By George Ballenger, 1317 Member

Maureen Corrigan and Louis Bayard set out to help a room full of hopeful reviewers attending The Last Word: The Art of the Book Review at the Tucson Festival of Books. Corrigan and Bayard answer fundamental questions like, “Why do we need critics?” and, “How do you become a good critic?”

2016 TFOB Recap: The Art of the Book Review

“No one desperately asks for critics,” begins the session. Even so, book reviews place books in a larger historical perspective. Reviews aren’t absolute. Because they are subjective, not everyone will agree with a reviewer’s opinion. Even when a reader doesn’t share the stated opinion, the book review must still hold the reader’s attention.

Bayard says that one important thing is to “feel the person behind the words.” This means that reviewers should find a voice when writing. That voice should sound like a trustworthy opinion. Corrigan emphasizes the importance of “taking a book as it is.” She suggests that reviewers should not judge a book on how they would write the story but on how the author wrote it, keeping in mind the author’s style and genre. Reviewers should be honest. A sincere review is more valuable than a canned one.

Reviewers who write a simple plot summary likely feel awkward giving a bad review. Reviews should include a recommendation one way or another so the reader can know if the book is worth the read. Corrigan and Bayard agree that the hardest review to write is the mixed review, which is often confused with a bad review. Finally, the session leaders suggest that the best critical writing happens when book reviewers approach a book anew and change their opinions.

This was an educational and helpful seminar, however I would most likely not suggest it to friends. This seminar would be most helpful to aspiring critics of entertainment media including books, music, video games or movies. I would also suggest it for an older audience as it was not hands-on like the festival workshops intended for young adults and teens.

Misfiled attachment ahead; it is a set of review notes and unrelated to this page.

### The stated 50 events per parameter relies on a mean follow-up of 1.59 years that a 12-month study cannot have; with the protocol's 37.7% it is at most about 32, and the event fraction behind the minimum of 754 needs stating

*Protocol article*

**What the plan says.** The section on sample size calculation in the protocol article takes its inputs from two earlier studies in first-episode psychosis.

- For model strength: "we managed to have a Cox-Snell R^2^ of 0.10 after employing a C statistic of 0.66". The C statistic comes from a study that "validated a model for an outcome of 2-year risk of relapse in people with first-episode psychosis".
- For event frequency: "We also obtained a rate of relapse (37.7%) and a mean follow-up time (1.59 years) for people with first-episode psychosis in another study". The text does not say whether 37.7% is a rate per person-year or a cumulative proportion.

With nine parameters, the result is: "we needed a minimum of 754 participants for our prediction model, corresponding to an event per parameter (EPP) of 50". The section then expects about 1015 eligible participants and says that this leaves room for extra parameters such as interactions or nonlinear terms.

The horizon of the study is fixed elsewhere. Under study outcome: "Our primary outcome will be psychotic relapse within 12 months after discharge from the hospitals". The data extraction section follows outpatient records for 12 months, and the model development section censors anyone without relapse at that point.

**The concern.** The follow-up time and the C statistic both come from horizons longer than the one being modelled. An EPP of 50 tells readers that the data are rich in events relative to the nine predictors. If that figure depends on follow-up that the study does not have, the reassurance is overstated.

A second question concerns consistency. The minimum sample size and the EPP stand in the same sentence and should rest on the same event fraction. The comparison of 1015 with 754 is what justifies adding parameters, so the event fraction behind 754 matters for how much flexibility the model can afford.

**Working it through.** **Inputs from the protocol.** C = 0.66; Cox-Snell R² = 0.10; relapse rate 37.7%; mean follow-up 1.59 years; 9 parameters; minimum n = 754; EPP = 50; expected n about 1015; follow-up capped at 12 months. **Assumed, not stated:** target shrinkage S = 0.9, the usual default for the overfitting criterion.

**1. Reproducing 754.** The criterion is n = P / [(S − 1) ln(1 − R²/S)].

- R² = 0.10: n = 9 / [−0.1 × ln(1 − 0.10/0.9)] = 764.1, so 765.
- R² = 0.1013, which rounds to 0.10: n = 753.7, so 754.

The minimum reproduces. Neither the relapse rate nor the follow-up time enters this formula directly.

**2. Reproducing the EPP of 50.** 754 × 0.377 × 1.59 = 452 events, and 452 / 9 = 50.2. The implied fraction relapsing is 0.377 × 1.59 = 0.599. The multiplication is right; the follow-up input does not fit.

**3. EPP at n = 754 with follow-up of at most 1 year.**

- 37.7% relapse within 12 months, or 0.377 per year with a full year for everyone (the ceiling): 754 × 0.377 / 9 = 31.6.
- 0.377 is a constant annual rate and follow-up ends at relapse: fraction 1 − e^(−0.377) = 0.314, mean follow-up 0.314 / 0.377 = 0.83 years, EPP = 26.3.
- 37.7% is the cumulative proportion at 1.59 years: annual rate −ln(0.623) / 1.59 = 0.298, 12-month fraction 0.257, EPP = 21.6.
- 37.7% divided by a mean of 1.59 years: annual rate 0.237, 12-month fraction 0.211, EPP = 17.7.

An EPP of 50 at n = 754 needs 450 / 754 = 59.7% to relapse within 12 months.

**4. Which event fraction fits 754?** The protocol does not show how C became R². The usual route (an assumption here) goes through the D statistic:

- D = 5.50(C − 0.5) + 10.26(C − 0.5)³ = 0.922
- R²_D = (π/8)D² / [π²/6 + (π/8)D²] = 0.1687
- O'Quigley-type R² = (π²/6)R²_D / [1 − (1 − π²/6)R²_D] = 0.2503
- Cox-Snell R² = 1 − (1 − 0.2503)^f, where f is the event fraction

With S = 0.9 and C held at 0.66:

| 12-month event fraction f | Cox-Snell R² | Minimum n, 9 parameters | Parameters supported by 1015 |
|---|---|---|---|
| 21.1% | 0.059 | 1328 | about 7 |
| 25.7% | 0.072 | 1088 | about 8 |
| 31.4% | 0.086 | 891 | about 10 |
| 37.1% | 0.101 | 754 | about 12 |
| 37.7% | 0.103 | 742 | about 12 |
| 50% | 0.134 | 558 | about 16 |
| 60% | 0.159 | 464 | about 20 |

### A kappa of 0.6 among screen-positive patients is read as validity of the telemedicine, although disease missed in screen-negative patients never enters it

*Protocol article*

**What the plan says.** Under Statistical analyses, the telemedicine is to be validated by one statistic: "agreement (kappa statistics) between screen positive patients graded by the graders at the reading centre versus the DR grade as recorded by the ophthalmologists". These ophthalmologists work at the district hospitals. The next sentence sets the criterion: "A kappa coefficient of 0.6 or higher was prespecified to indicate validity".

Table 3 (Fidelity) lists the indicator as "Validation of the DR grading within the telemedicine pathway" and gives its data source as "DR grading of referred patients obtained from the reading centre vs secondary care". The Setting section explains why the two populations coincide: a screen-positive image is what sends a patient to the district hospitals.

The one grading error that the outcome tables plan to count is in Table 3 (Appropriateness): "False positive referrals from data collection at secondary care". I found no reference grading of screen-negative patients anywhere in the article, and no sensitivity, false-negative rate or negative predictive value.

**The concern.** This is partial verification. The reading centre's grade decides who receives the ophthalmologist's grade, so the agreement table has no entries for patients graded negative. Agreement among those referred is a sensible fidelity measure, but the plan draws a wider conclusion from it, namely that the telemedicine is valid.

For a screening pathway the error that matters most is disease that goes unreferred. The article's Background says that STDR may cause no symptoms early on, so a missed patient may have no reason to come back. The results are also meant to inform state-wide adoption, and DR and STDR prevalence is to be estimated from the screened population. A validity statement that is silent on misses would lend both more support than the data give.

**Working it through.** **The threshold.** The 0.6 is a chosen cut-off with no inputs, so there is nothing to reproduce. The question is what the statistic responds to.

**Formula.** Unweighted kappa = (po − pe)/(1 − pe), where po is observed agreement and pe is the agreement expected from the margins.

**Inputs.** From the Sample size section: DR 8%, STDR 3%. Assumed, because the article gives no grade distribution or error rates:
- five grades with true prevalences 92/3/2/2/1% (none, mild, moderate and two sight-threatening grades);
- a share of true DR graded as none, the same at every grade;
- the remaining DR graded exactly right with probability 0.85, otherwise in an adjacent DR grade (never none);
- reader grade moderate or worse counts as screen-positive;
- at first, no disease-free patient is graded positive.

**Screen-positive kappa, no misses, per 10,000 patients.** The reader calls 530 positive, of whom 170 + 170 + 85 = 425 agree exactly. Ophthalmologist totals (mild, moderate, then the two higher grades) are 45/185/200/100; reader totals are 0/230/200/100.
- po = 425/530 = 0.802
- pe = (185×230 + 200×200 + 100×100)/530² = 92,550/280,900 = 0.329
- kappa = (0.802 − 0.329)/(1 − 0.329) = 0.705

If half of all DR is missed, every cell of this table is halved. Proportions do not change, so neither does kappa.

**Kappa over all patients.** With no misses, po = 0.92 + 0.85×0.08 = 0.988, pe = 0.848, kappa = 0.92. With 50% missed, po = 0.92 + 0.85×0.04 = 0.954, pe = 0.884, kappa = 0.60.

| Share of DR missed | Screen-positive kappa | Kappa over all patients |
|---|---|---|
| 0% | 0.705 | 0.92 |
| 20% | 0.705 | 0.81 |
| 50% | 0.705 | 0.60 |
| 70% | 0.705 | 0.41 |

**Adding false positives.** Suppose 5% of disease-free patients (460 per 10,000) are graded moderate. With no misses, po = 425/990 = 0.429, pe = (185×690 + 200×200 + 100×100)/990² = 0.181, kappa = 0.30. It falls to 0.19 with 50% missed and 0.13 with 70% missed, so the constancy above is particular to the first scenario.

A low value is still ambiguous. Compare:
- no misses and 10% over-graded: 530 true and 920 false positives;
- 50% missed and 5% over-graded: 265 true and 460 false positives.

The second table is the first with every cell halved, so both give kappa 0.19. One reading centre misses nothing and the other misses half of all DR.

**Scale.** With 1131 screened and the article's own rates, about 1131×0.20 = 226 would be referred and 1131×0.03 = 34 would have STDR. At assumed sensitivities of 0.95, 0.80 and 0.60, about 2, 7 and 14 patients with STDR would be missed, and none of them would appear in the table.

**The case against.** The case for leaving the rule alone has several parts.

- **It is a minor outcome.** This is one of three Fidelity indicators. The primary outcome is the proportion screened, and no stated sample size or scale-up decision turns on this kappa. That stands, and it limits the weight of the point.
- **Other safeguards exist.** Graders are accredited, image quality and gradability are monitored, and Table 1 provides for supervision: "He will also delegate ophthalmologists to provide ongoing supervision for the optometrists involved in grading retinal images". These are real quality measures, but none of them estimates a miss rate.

Maureen Corrigan: Corrigan is the book critic on the Peabody Award-winning NPR program, Fresh Air. She is also a Mystery Columnist for The Washington Post. She is a professor of English at Georgetown University. Corrigan received the 1999 Edgar Award in Criticism. She served as a juror for the 2012 Pulitzer Prize in Fiction, as a juror and panel head for the LA Times Book Prize for two consecutive years and as advisor to the National Endowment for the Arts Big Read Project. Suggested Reading: Leave Me Alone, I’m Reading (2005).

Louis Bayard: A New York Times Notable author, Bayard was nominated for both the Edgar and Dagger Awards and named one of People magazine’s top authors of the year. Louis is also a nationally recognized essayist and critic whose articles have appeared in the New York Times, Washington Post, Los Angeles Times, Huffington Post, Salon and Ms.. He also teaches creative writing at George Washington University and is the author of the popular Downton Abbey recaps for the New York Times. Suggested Reading: The Pale Blue Eye (2007).